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No written statement has yet been made, so I wonder whether the Deputy Leader of the House will give us an update when he sums up. Will there be a Treasury statement? What are the Government doing to press the Icelandic Government to honour their commitments and compensate those who are affected?

In Treasury questions, I raised the depressing issue of unemployment and the 85 jobs going from Flexible Ducting in my constituency. Woolworths also employs more than 30 people in Kirkintilloch in my constituency. The Government could take a leaf out of President-elect Obama’s book, by investing in a green jobs revolution. They should also put much more investment into installation for homes, which would cut energy bills and help people to save money. We need to use this opportunity to create those jobs and help people to cut their bills.

It is not only the national Government who should be making their mark; it is local government as well, as my hon. Friend the Member for Sutton and Cheam (Mr. Burstow) pointed out. His council—along with Islington and, I am sure, others as well—has reduced the payment times for small and medium-sized businesses in its area to just 10 days. I very much hope that my local council will adopt such a policy. Indeed, I wrote to it earlier this month asking it to do so, but sadly there has been no response so far. The urgency of the situation means that action is required now from local authorities, and I hope that East Dunbartonshire council will act to
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do this. Other councils have shown that it is possible, and it is an essential way of assisting businesses during the economic downturn.

I want to turn to an issue of great concern to a particular town in my constituency. The Low Moss area of Bishopbriggs, one of the biggest towns in my constituency, was chosen as a temporary site for a prison more than 40 years ago. The term “ temporary” is an interesting one because, 40 years later, the prison is still there. Recently, against the wishes of the local community and the local council, the Scottish Government decided to build a new prison facility there. Despite the fact that it has been called Low Moss prison for 40 years, we have now discovered that, to add insult to injury, the Scottish Government and the Scottish Prison Service are now planning to call the new facility Bishopbriggs prison. Indeed, they have confirmed to me in writing that HMP Bishopbriggs is its working title. No reason has been given for this change.

Bishopbriggs is a cheerful and friendly town with a great community spirit. It has produced such esteemed figures as the politician Thomas Muir of Huntershill and, more recently, the talented musician, Amy Macdonald. Understandably, the people of the town do not want the first thing that people think of when they hear the name Bishopbriggs to be a prison. I have started a petition against the name change, and hundreds of people have already signed it. The strength of local feeling could not be clearer: the name HMP Bishopbriggs simply must be dropped.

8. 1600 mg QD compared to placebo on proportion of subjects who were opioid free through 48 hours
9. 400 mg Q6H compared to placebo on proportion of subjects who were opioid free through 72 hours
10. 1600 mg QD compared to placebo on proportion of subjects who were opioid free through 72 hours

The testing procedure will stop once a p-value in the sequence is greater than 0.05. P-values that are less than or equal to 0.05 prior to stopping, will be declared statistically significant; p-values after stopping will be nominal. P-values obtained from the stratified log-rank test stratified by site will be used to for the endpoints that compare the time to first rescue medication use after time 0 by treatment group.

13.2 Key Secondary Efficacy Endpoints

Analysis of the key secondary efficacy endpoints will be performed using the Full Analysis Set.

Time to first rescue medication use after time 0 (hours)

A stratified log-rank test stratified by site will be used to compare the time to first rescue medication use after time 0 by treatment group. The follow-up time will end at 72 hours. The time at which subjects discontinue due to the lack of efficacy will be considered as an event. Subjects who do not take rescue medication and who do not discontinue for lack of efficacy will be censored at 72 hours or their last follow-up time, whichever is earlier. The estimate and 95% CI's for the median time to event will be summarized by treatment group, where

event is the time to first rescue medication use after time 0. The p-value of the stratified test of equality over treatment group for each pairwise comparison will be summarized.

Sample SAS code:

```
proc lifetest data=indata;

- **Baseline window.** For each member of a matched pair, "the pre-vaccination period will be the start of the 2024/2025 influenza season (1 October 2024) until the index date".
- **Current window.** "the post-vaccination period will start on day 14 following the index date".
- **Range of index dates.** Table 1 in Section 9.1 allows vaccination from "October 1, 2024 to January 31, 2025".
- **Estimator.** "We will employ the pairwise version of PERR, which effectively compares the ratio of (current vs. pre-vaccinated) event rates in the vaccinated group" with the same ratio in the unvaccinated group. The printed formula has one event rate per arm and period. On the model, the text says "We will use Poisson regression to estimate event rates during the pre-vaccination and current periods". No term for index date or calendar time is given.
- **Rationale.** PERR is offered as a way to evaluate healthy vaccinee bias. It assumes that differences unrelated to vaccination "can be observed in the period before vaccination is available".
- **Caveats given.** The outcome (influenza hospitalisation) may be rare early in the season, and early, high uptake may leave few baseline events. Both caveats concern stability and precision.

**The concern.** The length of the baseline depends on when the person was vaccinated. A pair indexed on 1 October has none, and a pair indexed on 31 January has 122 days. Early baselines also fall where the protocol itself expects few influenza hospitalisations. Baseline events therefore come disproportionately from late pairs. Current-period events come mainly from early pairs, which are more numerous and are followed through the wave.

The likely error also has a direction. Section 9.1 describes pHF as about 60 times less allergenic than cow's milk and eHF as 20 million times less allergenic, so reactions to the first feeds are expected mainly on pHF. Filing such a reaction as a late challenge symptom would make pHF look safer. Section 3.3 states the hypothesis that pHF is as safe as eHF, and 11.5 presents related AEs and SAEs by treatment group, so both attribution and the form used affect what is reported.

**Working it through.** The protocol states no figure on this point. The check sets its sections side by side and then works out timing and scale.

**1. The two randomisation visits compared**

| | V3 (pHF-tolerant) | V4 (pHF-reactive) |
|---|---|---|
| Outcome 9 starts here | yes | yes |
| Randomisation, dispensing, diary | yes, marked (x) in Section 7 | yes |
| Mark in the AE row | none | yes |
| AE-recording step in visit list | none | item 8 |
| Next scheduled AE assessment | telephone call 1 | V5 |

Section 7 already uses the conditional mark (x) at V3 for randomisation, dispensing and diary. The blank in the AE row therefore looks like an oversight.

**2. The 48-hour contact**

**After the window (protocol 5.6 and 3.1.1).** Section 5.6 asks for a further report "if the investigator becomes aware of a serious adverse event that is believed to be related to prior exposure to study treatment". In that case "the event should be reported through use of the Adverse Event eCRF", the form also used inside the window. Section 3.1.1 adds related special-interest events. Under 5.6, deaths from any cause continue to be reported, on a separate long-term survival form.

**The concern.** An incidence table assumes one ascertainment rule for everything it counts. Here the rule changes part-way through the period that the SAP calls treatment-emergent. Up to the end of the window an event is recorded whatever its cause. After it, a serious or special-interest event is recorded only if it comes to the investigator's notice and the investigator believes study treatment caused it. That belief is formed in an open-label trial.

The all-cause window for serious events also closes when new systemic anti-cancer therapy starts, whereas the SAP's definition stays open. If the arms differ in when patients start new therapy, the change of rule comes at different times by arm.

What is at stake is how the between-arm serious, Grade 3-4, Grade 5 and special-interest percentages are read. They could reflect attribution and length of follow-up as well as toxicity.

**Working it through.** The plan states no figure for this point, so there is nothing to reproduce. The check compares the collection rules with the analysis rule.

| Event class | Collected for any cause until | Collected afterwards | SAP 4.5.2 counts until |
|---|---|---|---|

I want to talk about the possibility of speeding up Parliament’s entry into the 21st century. I know that the Deputy Leader of the House has taken an interest in online matters. Indeed, I remember that, before his promotion to the Government, he was often seen asking questions in business questions to the Leader of the House about whether we should have more e-tabling of signatures for early-day motions and such like. More and more MPs are now using the internet to connect better with their constituents, and Parliament should also embrace this new technology, whether through social networking sites such as Facebook, Bebo and MySpace, or through interactive forums, encouraging comments on websites, podcasts, video logs—known as v-logs, they are small videos that can be uploaded to sites such as YouTube—or, indeed, a new website launched today called It aggregates all the mini-blogs or “twitters” of those MPs who twitter regularly. I declare an interest, as one of the five MPs identified as those who use this service. The others are the hon. Members for Loughborough (Mr. Reed), for West Bromwich, East (Mr. Watson) and for Welwyn Hatfield (Grant Shapps), and my hon. Friend the Member for Hornsey and Wood Green (Lynne Featherstone). This is an example of a way of connecting more immediately with our constituents, and I would encourage other hon. Members to make full use of the advantages that the internet offers, particularly in relation to the younger audience, who would not normally declare a huge interest in politics.

I have noticed some reticence in the House, however, and I hope that the Deputy Leader of the House will be able to press this issue forward. I have found it difficult to make progress on a couple of issues in a particular.
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One is the campaign that I have been running to persuade the House authorities to allow Members—and, indeed, members of the public—to upload clips of what happens in the Chamber on to sites such as YouTube. At the moment, we are allowed to upload them on to our own websites, which is helpful in some ways, but we do not have the opportunities that other sites afford, such as forwarding and sharing these clips easily between like-minded people; posting them on to social networking sites; and rating them and commenting on them so that particularly popular clips can be flagged up through the sites for a wider audience.